Firstly, what is a bursa and what does bursitis actually mean?
Bursa are found around joints all over the body and they have the role of reducing pressure or rubbing between the different soft tissues such as tendon and bone. This occurs because the bursa are shaped like small balloons filled with fluid which sit directly between these tissues to create a buffer between them.
Know that we know what a bursa is and the role it performs we can understand what bursitis is.
Bursitis is simply a pathology that refers to the bursa becoming aggravated and inflamed due to an increase in friction or pressure.
A person with bursitis in the foot may feel tenderness around a joint and pain when moving it through its range of motion. It will also be uncomfortable to put pressure on when walking and there may be swelling present.
What causes bursitis?
We know that an increase in pressure or friction can aggravate a bursa so therefore there are many contributing factors that may predispose someone to developing bursitis in the foot.
These risk factors include:
- Tight or narrow fitting shoes which constrict the forefoot.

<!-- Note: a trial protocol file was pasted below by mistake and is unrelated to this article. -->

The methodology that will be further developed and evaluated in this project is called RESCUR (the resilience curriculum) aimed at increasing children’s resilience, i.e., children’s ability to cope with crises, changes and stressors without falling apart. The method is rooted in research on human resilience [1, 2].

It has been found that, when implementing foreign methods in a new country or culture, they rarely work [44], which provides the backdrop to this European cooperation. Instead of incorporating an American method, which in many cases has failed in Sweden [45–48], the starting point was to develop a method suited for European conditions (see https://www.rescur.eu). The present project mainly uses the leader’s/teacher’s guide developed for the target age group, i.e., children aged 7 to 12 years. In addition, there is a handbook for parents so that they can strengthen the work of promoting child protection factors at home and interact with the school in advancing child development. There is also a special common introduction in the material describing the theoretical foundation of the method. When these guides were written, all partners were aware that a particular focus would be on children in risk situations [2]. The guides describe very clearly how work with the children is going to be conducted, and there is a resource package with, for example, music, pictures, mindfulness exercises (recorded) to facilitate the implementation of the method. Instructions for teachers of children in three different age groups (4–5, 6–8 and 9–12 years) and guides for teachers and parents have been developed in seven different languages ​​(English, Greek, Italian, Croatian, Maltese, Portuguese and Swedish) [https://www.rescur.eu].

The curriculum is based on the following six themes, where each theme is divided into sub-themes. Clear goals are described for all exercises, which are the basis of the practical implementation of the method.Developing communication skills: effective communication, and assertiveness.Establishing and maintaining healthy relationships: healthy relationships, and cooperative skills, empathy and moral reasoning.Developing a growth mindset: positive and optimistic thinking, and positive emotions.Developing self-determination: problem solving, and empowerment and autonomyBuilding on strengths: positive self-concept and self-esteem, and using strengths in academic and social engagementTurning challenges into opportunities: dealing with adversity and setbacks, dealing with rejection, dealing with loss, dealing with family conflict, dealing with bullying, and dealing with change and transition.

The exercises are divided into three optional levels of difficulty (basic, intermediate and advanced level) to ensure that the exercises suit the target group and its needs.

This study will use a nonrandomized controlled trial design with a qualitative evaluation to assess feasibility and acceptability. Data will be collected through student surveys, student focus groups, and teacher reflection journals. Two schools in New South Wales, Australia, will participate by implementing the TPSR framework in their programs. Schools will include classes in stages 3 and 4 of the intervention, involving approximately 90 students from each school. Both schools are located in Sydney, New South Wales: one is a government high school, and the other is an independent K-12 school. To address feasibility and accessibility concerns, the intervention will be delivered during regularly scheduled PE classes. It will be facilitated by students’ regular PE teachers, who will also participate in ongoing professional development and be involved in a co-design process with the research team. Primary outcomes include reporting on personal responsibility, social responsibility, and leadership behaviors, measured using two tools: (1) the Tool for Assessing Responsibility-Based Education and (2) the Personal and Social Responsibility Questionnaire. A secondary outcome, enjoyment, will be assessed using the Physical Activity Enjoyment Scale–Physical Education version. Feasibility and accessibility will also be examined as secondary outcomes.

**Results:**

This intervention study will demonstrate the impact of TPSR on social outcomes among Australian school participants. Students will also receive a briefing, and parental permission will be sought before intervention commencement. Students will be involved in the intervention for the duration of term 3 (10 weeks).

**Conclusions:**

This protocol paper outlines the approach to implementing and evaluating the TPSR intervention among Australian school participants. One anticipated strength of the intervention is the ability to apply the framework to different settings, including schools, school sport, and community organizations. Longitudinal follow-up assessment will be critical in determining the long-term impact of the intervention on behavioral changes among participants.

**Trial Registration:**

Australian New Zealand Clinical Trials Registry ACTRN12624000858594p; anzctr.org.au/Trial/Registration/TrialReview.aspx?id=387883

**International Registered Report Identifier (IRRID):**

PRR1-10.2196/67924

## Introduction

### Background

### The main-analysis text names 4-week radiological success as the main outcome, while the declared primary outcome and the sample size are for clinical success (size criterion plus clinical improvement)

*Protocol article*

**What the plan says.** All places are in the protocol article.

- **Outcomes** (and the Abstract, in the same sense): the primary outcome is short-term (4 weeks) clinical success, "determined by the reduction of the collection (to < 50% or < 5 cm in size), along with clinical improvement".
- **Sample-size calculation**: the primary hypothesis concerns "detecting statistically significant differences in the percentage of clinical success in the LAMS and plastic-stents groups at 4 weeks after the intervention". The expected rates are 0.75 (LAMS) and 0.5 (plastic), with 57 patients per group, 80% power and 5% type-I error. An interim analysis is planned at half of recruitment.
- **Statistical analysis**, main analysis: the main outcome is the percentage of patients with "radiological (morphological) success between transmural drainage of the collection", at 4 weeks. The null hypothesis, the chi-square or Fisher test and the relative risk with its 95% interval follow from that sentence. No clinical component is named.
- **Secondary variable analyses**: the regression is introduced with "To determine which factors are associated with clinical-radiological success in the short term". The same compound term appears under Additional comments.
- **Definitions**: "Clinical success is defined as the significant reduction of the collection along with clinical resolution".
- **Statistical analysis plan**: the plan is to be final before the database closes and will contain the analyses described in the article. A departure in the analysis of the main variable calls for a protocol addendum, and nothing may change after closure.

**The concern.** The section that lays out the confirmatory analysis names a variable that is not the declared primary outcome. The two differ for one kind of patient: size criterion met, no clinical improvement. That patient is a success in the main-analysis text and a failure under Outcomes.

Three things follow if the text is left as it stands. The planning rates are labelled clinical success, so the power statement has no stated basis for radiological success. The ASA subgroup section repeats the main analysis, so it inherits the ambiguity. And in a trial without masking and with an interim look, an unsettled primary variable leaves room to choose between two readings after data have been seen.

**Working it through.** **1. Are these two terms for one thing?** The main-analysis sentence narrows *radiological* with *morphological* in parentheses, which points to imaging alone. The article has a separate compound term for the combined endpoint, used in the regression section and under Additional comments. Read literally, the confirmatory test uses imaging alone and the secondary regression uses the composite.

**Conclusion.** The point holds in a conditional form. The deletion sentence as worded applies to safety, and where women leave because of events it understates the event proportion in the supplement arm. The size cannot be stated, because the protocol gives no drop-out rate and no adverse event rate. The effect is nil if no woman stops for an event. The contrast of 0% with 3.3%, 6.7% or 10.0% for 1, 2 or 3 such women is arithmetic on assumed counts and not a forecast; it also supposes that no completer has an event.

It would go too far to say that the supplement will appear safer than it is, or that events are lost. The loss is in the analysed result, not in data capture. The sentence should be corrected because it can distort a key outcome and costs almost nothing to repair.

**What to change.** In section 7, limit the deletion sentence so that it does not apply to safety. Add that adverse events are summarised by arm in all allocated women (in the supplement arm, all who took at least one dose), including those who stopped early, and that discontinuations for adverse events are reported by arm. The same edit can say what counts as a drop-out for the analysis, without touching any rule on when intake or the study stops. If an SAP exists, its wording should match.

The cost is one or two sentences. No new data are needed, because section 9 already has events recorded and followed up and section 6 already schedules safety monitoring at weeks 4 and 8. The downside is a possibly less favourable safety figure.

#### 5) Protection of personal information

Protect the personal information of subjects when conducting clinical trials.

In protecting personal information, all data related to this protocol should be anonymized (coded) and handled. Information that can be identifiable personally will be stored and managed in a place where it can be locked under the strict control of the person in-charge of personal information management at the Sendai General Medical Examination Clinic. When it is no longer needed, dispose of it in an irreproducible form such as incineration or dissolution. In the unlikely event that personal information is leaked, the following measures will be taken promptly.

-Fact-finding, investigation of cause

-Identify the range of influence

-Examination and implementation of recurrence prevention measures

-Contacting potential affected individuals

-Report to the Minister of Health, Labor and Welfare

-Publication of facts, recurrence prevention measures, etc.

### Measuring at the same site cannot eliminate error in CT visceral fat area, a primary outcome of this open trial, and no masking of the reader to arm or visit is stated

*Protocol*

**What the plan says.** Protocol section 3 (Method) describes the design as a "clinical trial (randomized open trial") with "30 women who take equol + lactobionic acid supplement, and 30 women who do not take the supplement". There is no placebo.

- Shoes with high heels which place more pressure underneath the forefoot.
- High body mass index (BMI) can create increased pressure in the feet.
- Foot type: having a high or low arched foot.
- Foot function: the way your foot is moving throughout gait may increase pressure on certain structures.
- Decreased range of motion in foot joints.
- Trauma or injury to the foot.
- Certain conditions such as rheumatoid or osteoarthritis.
- Repetitive stress or overuse of a joint.
- Certain occupations.
- Physical activity.
Where can bursitis occur in the foot?
- Between the heel bone and achilles bone (retrocalcaneal bursitis).
- In the big joints of the toes (metatarsophalangeal joint bursitis).
- In between the metatarsal bones (intermetatarsal bursitis).
- In the ankle joint.
Treatment for bursitis:
There are a number of different ways our skilled podiatrists can treat bursitis in the foot depending on the location. Options may include:
- Metatarsal domes
- Toe spreaders
- Footwear modifications and education
- Foot orthoses
- Intrinsic foot exercises.
- Addressing biomechanical factors.
- Local anaesthetic injections.
- Referral for cortisone injections.
If you think you may be suffering from bursitis please come in for a through assessment by one of our podiatrists. There are many different pathologies that can cause similar symptoms in the foot and ankle.